Pantocsekiella comensis is ubiquitous in the Laurentian Great Lakes and is an important indicator of climate change and low nutrients. Pantocsekiella comensis forms a diverse complex with high morphological diversity. We distinguished three species within the complex: P. comensis, Pantocsekiella delicatula, and Pantocsekiella laurentiana sp. nov. by examining specimens from the Great Lakes using light and scanning electron microscopy. All species have radial, uniform, and alveolate striae, a central fultoportula, a rimoportula opposite the central fultoportula, and marginal fultoportulae. However, P. laurentiana has a smaller diameter than P. comensis (4–8 µm vs. 4–12 µm) and orbiculi depressi on half its tangentially undulated centre. Pantocsekiella delicatula has a distinct central fultoportula and colliculate centre, and lacks the orbiculi depressi and tangential undulation of P. comensis and P. laurentiana. Its diameter (4–14 µm) is generally larger than that of P. comensis. A multiple factor analysis based on morphological features, in addition to environmental characteristics, confirmed the separation of these species. The presence of transitional specimens with features of two or more of these species complicated classification; however, these occurrences were rare, and differentiation was usually possible.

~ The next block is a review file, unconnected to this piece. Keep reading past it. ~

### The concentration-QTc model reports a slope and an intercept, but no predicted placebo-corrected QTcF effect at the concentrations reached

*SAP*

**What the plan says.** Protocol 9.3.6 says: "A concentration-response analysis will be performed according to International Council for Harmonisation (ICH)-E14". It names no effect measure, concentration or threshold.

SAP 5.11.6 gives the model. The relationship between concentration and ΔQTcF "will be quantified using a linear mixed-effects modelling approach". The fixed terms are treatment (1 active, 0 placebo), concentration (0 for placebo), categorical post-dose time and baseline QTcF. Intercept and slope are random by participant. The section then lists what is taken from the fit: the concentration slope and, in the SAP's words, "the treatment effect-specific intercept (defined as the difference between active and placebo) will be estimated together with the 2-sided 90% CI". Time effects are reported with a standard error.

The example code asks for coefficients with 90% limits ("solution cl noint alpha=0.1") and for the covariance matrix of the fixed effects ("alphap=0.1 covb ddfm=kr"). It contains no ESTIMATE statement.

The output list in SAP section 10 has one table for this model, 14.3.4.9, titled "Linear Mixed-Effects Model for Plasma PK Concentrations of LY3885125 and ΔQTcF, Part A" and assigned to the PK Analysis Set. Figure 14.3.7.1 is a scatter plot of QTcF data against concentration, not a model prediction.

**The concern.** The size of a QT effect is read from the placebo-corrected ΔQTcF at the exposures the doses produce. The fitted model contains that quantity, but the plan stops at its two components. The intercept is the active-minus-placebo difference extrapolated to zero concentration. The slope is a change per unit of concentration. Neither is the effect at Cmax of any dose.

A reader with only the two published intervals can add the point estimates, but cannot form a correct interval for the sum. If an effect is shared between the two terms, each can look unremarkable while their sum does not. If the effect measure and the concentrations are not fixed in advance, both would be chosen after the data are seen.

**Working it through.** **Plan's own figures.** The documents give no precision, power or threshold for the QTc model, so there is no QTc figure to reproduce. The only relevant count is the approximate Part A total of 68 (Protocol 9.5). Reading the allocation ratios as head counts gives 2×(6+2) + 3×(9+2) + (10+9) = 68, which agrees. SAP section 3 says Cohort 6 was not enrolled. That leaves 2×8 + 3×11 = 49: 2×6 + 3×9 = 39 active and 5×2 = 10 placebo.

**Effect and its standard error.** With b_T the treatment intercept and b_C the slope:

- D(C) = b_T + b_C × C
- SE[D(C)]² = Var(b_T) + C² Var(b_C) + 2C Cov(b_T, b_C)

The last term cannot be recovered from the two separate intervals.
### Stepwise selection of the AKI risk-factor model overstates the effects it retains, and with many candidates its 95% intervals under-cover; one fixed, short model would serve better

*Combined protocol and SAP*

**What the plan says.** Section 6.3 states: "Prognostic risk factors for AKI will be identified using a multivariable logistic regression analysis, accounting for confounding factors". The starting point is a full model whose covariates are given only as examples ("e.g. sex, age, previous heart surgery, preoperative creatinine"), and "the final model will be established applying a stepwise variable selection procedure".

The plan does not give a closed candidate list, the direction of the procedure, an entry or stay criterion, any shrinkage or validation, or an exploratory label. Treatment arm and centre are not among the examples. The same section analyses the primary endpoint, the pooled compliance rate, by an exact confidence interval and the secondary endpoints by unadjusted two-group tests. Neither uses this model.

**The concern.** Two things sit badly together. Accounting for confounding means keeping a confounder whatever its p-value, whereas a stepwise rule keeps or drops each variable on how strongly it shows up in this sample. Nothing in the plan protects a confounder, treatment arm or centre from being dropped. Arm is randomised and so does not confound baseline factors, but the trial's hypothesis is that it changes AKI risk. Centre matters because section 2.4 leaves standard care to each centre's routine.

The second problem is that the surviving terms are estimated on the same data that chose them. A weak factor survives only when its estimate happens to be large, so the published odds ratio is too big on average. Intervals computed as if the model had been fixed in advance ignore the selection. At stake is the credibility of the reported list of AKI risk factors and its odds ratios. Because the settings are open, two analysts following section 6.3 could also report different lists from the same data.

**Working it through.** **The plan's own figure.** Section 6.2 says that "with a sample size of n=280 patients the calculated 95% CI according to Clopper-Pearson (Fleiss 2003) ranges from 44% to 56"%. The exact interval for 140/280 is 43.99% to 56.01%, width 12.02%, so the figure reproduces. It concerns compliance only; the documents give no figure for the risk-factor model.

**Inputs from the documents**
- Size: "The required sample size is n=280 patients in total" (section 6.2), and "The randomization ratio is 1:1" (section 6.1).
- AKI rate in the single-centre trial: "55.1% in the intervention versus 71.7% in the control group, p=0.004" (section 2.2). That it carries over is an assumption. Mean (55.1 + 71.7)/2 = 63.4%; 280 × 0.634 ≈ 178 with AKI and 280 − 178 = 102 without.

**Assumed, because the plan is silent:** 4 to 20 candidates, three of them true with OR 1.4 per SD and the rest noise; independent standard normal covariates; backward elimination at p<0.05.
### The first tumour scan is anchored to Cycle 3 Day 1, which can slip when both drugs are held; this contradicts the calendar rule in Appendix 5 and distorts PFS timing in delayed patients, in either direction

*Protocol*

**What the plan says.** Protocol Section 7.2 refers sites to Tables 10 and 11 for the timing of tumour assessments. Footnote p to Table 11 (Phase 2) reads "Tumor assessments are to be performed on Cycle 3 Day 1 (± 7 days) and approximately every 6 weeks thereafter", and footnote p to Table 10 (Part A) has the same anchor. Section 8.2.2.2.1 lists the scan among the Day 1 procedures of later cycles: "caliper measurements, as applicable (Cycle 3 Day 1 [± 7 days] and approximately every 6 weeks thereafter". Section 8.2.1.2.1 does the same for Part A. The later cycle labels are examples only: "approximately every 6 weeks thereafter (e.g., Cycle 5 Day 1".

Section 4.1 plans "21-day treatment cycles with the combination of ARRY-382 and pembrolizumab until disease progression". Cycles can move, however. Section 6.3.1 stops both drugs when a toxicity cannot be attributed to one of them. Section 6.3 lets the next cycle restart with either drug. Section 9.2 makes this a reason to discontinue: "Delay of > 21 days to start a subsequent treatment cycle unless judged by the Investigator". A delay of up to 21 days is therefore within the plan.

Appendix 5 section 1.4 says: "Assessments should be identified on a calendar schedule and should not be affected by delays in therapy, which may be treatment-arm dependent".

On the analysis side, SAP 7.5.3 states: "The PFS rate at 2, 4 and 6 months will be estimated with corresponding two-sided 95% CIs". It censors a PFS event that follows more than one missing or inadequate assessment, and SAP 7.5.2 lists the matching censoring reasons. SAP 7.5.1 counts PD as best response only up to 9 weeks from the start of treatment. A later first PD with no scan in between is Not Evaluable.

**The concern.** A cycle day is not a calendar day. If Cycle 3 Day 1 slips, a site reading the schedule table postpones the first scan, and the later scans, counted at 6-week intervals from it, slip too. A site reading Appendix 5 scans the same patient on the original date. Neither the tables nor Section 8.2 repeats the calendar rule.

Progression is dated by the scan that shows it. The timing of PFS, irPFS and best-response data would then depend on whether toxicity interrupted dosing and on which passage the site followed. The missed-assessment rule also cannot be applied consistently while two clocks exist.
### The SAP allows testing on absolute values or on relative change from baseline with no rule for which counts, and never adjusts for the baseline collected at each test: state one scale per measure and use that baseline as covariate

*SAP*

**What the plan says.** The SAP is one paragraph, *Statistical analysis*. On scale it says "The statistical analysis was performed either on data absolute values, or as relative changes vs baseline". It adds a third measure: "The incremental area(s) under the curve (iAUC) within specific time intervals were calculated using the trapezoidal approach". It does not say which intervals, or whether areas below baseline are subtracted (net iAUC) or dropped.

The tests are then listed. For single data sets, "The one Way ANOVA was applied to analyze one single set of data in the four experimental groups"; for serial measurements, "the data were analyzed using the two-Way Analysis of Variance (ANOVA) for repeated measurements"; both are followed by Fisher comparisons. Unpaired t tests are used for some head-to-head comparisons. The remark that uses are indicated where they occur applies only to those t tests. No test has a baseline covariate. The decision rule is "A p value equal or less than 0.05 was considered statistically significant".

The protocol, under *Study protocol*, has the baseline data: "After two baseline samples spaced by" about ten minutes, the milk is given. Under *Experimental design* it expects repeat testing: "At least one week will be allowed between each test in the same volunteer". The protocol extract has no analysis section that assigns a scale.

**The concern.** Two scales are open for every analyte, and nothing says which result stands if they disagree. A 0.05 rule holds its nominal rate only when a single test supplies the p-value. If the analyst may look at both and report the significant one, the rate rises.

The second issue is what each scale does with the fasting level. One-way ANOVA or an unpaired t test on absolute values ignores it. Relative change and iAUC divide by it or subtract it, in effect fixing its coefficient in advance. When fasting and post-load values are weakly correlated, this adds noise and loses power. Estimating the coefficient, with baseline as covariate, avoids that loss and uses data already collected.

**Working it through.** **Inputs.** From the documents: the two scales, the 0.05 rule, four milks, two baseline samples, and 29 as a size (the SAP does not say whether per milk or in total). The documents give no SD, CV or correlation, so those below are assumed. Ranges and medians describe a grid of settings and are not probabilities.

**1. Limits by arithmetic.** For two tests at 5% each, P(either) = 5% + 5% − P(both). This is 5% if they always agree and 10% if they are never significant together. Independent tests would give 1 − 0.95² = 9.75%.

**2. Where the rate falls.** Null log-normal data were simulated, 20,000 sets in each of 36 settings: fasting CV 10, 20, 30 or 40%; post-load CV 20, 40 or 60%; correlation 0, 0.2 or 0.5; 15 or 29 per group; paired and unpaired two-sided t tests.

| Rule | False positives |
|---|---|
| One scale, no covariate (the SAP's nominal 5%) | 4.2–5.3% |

Bibliographical noteFunding Information:
M. Agbeti supported analysis of EPA-GLNPO phytoplankton samples and K. Kennedy contributed to sample collection and preparation. We thank Dr. Tsutomu Shimotori at the University of Minnesota Duluth Research Instrumentation Lab for assistance with the scanning electron microscope. This research was partly supported by a grant to E. Reavie from the U.S. Environmental Protection Agency under Cooperative Agreement GL-00E23101-2. This document has not been subjected to the EPA’s required peer and policy review and therefore does not necessarily reflect the view of the Agency, and no official endorsement should be inferred.
© 2019, © 2019 The International Society for Diatom Research.
- Great Lakes
- scanning electron microscope